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What is Rapidly Progressive Glomerulonephritis?

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  • Written By: J.M. Willhite
  • Edited By: Heather Bailey
  • Last Modified Date: 19 June 2018
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    Conjecture Corporation
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Rapidly progressive glomerulonephritis (RPGN) is a condition that adversely affects kidney function and can quickly become life-threatening. Also known as crescentic glomerulonephritis, RPGN is frequently associated with existing kidney disease and inflammatory conditions, such as vasculitis. Treatment is entirely dependent on the underlying cause of inflammation. In most cases, medication may manage symptoms and slow the progression of kidney failure. Acute cases may necessitate dialysis and kidney transplantation.

A diagnosis of rapidly progressive glomerulonephritis is generally made with the aid of laboratory testing. Blood panels and urinalysis are usually administered to assess kidney function and check for inflammation and infection. Signs indicative of glomerulonephritis often include crescent-shaped glomeruli, elevated creatinine levels and the presence of RPGN-associated antibodies. Additionally, protein will be insufficient in the blood, but excessively high in the urine. A needle biopsy of the kidney may also be performed to determine the prevalence of scarring or other physiological abnormalities.

The kidneys house a blood filtration system comprised of numerous capillaries called glomeruli. It is the responsibility of these capillaries to filter impurities from the blood. Once separated, the toxins are processed and eliminated as urine. In the presence of glomerulonephritis, the capillaries are inflamed, allowing impurities to slip by and remain in the blood. The accumulation of contaminants depletes the bloodstream of essential nutrients.

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Individuals with existing kidney and inflammatory disease are at greatest risk for developing rapidly progressive glomerulonephritis. In some cases, severe or chronic bacterial infection may also damage the glomeruli, contributing to inflammation and the onset of RPGN symptoms. Chronic conditions that cause tissue scarring, such as diabetic-based kidney disease, will often compromise kidney function leading to the development of RPGN. It is not uncommon for some cases to be diagnosed as idiopathic, meaning there is no definite cause for its onset.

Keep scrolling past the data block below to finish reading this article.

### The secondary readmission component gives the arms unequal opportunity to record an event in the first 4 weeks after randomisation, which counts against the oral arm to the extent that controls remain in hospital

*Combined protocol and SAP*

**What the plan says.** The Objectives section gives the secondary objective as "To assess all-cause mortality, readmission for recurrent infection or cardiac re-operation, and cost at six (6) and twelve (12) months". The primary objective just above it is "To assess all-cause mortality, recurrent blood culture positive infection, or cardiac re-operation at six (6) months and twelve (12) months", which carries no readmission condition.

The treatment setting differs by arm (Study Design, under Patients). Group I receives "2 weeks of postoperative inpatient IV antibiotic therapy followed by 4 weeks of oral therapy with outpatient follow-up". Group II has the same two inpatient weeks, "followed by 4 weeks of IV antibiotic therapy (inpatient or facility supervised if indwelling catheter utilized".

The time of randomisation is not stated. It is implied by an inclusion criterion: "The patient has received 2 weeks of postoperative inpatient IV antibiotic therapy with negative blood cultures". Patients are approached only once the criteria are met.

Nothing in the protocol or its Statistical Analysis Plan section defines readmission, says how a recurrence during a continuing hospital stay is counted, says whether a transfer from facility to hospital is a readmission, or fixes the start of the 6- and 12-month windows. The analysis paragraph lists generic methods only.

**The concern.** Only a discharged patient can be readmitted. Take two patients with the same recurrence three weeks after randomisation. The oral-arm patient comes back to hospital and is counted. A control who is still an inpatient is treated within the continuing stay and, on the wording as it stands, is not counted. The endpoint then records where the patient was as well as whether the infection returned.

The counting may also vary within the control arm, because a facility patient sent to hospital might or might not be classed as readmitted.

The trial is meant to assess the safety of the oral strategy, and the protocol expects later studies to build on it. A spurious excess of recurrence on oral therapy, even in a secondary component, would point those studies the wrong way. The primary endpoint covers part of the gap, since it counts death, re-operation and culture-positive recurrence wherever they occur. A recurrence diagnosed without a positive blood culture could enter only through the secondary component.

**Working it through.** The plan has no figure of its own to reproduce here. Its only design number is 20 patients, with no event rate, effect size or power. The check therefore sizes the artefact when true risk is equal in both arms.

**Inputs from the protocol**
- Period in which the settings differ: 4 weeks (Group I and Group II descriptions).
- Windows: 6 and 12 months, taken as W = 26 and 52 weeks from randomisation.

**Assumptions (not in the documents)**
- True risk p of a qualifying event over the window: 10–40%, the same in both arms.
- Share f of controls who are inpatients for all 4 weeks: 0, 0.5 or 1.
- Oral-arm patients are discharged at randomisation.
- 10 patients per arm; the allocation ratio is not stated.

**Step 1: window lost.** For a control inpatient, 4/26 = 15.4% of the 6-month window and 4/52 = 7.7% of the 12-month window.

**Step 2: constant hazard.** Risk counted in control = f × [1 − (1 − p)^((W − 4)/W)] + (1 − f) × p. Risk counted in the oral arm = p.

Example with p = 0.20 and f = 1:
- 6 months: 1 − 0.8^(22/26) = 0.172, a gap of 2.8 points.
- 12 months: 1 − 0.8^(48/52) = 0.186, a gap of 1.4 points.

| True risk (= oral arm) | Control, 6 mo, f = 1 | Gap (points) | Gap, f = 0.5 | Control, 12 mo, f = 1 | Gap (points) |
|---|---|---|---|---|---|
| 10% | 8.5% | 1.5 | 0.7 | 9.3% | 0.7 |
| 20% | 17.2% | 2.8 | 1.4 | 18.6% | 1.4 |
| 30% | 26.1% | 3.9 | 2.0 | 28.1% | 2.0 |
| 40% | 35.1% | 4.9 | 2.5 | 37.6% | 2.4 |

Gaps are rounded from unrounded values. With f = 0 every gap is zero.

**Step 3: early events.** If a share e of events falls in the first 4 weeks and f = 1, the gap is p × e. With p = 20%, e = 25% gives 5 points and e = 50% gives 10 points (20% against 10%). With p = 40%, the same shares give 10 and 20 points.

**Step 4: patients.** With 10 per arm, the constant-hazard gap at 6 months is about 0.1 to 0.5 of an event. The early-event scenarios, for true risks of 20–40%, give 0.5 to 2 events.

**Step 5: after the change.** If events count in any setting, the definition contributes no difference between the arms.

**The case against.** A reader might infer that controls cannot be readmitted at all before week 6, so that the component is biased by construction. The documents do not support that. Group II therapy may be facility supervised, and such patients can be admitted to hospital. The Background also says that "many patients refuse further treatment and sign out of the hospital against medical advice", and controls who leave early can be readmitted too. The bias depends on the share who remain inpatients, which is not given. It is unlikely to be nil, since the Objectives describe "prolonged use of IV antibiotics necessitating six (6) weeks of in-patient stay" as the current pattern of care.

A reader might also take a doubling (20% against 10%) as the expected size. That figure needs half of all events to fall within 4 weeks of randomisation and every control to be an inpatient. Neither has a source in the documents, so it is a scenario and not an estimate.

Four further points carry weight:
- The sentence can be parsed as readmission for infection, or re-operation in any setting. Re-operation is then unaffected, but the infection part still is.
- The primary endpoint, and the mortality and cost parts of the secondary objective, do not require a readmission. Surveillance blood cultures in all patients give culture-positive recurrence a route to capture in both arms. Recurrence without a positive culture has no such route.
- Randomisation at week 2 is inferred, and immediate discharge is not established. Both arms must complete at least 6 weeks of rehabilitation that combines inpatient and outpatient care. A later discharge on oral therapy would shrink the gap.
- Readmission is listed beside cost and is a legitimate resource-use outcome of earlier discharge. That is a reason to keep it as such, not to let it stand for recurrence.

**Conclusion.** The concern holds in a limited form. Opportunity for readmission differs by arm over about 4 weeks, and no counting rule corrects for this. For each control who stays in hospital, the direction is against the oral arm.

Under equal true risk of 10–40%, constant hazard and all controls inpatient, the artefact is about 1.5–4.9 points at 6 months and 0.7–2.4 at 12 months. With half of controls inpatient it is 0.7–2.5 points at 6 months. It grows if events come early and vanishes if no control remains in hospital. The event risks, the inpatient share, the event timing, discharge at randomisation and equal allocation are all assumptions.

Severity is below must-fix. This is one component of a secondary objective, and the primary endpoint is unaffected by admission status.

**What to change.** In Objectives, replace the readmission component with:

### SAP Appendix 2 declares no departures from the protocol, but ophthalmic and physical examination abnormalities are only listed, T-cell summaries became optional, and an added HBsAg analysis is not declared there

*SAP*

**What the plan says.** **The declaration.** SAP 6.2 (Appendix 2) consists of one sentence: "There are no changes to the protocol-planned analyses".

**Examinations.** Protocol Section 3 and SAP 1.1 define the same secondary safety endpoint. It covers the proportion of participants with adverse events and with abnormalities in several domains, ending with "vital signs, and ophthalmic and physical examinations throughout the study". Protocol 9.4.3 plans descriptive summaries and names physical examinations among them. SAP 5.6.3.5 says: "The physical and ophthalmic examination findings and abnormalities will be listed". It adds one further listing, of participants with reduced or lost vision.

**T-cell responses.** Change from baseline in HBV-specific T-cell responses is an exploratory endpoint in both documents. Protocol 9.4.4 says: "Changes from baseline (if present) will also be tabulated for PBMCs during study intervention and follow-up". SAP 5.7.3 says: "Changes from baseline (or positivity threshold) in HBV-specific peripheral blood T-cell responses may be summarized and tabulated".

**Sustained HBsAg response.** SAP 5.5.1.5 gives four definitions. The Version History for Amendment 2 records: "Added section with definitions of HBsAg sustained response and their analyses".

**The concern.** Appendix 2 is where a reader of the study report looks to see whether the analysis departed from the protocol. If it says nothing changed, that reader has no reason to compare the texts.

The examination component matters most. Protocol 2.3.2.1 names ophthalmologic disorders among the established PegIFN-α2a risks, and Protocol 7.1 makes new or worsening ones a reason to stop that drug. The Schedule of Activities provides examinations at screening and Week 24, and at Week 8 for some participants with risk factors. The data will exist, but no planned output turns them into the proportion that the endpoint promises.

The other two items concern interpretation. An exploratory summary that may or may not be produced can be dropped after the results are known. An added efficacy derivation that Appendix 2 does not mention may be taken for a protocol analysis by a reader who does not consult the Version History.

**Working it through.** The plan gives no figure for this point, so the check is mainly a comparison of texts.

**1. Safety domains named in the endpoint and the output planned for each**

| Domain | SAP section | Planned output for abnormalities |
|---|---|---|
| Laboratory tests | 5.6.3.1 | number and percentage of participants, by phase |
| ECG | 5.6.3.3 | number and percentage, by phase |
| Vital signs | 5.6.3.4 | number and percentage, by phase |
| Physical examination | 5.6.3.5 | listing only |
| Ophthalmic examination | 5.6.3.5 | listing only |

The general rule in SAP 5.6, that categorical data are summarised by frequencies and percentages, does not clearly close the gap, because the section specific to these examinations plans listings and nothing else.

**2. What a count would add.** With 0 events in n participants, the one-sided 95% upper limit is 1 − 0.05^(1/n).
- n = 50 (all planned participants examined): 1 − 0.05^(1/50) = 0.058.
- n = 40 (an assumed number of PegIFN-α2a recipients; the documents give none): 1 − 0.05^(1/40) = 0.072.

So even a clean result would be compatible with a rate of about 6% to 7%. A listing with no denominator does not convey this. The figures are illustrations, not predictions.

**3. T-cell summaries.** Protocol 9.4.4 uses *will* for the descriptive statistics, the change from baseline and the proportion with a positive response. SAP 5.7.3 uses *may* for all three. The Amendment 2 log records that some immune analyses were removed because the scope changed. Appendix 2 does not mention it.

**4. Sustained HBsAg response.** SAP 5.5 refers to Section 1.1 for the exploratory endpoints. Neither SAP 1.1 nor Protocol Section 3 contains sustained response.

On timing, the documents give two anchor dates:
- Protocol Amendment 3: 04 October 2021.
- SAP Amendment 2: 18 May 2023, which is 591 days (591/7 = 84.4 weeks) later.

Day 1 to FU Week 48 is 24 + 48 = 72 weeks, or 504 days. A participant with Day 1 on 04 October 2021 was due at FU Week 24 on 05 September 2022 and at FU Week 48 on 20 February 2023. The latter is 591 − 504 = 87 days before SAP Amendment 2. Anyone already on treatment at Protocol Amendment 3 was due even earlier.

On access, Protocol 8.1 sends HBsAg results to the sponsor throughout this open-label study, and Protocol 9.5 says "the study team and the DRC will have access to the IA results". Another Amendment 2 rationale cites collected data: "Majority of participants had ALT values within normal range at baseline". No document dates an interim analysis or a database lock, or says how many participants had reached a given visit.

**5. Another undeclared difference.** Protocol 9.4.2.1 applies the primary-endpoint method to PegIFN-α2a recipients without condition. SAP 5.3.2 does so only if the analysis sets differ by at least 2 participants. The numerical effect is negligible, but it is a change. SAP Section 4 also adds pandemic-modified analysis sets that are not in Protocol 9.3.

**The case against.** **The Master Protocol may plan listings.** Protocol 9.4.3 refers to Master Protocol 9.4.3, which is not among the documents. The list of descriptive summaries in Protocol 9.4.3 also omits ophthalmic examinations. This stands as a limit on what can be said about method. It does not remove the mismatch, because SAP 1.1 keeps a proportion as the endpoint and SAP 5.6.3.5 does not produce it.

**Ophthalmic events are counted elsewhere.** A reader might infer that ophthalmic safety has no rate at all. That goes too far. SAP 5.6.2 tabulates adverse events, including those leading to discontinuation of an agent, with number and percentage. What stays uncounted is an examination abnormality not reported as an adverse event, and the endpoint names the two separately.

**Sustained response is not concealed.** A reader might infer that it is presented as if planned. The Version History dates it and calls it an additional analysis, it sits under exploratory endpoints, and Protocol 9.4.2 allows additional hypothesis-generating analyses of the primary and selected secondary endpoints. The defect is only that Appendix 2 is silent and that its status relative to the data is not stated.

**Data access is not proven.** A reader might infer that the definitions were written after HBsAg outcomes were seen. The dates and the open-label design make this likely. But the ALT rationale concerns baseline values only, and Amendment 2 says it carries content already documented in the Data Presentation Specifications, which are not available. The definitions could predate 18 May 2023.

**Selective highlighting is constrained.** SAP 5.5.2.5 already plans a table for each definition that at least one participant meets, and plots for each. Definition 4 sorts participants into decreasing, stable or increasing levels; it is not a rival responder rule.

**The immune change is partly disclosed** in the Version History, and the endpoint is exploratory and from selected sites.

Signs of acutely impaired kidney function will often present with pronounced fluid retention and swelling in the lower extremities, namely the ankles and feet. Individuals with rapidly progressive glomerulonephritis will notice they urinate less often, but when they do the protein-laden urine may be frothy. It is not uncommon for some people to expel blood-tinged or dark, abnormally colored urine. Impaired glomeruli function often allows the passage of red blood cells into the urine, a condition known as hematuria, which makes the urine appear dark. As one's condition worsens, anemia can develop, causing one to become easily fatigued or feel weak with little physical activity.

Treatment for rapidly progressive glomerulonephritis is centered on alleviating the underlying cause for inflammation and slowing disease progression. Immunosuppressive and steroidal-based medications are generally administered to reduce inflammation and alleviate symptoms. If glomeruli impairment originates with an infection, antibiotics may be administered. Dialysis and plasmapheresis may be utilized to systematically remove toxins and RPGN-based antibodies from one’s system, further reducing inflammation and easing stress on the kidneys. Individuals with rapidly progressive glomerulonephritis-related end-stage or complete kidney failure may undergo transplantation.

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